the Blog

CROWS USE TOOLS, EAT HEALTH FOOD

 by John Moe // Posted: 09/17/10 11:09 AM

As if we didn’t have enough to worry about with the robots, now we gotta worry about rapidly smartifying crows. We’ve known for a while that crows are capable of using tools, but a new article in the journal Science (catchy name) says that New Caledonian crows got mad skillz, using sticks to fish for beetle larvae:

This is a very specialized task, because the crows fish for just one beetle species (the wood boring longhorn beetle) in the trunk of a single species of tree (the candlenut tree).

Why that beetle in particular? If a crow eats just three of those larvae, that’s enough food for the day.

Old Caledonian crows, meanwhile, just sit around and complain how it’s not like back in their day before everyone started using these fancy sticks, by cracky.

Next up in the animal world: rapidly evolving anti-stick technology for wood boring longhorn beetle larvae.

I’ll stop now.

After this:

Comments | Filed Under: science  

Halo Reach pulls in 200 million dollars in first day

 by John Moe // Posted: 09/16/10 02:04 PM

That’s the dollar estimate in the first 24 hours in the US and Europe. That’s compared to 170 million for Halo 3 when it was released in 2007

As is the tradition with these things, Microsoft made the obligatory comparisons to Hollywood movies, sizing up the initial “Halo: Reach” sales against the three-day opening weekends of “Iron Man 2,” “Alice in Wonderland” and “Toy Story 3,” and declaring the video game “the biggest entertainment launch of 2010 in the U.S.”

Of course a movie ticket is ten bucks and Halo Reach costs 60. Still, that’s a lot of people willing to shell out 60 bucks for a game.

By the way, this is my new favorite video ever:

Comments | Filed Under: games  halo  microsoft  

Oakley to release 3D eyewear

 by John Moe // Posted: 09/16/10 11:13 AM

If 3D is going to take over our lives, at least we don’t have to look like total dorkwads in the glasses provided by the local cinemultiplex. Oakley announced that they will sell their own 3D glasses with “optically correct” lenses (everyone’s so worried about being OC these days) in time for the holiday season. The perfect gift for the person on your list who wants to look like a big shot at the new Harry Potter film. The specs were tested at Dreamworks’ facilities and are said to be compatible with any 3D movie that comes along. In a related story, any pair of glasses you buy are compatible with the 3D experience that is life itself.

Comments | Filed Under: 3d  entertainment  odd country covers of Timbuk3 songs  

Internet Explorer 9 beta launches

 by John Moe // Posted: 09/15/10 05:49 PM

I think we need a new story category on this blog: Geek Chow. Stories that probably don’t matter a whole lot in the short term to the average person but might matter a lot in the long run. Often these stories are of tremendous immediate interest to the highly plugged in folks, the hard core tech audience, the geeks (I’m assured “geek” is no longer a pejorative).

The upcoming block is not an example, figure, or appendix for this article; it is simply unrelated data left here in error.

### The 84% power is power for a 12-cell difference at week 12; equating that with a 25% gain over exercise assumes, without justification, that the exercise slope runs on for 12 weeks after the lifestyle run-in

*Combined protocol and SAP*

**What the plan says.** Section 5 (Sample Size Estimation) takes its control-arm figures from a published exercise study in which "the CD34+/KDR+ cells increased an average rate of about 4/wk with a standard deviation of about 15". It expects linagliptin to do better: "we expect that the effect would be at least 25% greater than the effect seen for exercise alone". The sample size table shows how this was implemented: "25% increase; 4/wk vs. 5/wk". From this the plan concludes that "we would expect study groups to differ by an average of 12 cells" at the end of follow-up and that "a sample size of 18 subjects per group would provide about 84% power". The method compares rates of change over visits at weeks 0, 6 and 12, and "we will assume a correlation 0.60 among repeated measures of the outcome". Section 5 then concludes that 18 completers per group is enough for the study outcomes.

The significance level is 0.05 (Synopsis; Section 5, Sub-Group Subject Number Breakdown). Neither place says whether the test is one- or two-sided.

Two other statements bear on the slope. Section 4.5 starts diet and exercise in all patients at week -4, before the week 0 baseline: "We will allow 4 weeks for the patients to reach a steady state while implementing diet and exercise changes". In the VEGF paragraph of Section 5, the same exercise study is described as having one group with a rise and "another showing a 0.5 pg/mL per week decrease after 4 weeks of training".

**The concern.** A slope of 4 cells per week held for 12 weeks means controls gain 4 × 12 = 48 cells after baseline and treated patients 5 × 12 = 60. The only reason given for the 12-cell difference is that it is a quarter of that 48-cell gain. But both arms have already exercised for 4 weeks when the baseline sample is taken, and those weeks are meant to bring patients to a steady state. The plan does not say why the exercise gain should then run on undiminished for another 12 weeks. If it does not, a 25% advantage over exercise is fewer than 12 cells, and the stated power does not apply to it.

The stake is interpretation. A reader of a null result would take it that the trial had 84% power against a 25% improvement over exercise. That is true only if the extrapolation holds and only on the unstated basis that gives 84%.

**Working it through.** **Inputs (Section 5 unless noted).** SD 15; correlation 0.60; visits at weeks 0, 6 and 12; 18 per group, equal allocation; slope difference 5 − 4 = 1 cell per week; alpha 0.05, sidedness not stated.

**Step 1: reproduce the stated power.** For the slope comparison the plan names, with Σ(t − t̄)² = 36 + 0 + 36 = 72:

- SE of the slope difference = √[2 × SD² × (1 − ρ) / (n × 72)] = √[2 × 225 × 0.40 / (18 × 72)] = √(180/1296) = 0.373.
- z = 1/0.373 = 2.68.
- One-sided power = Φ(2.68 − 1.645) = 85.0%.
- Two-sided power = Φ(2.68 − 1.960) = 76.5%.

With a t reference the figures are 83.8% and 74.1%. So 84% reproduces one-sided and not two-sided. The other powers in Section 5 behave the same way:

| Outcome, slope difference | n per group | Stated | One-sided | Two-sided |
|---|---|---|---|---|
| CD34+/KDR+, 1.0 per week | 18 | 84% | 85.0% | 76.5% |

Google Instant is Geek Chow. Movements toward a Chrome operating system are Geek Chow. Facebook’s search model is a big bowl of Geek Chow.

Internet Explorer 9 is Geek Chow. Microsoft’s new browser is available for you to download if you are running Vista or Windows 7. It’s supposedly faster, has a cleaner user interface with more screen space dedicated to the web site, less to navigation, and can do a lot more things. Take it away, Ina Fried at CNET.

Comments | Filed Under: internet explorer  browsers  microsoft  search  google  facebook  geek chow  

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today's show

What will we do with all this "white space"?

09/26/10 11:15 AM

There’s a vote coming up this week in Washington that will have a big impact on how you use the internet, what’s available to you, how much faster you’ll be able to get things online. On Thursday, the FCC is expected to open up unused parts of the broadcast spectrum, a lot of people call it “white space”. This is space that was positioned to be something of a buffer between television stations but such padding is proving less essential since the conversion to digital TV.

On today’s show, we talk to Glenn Fleishman from Wi-Fi Networking News and The Economist about how the spectrum works and what kind of new space we’re talking about. We also check in with Tim Wu from Columbia Law School about the companies that will look to use the space and what it all might mean for you and me as internet consumers.

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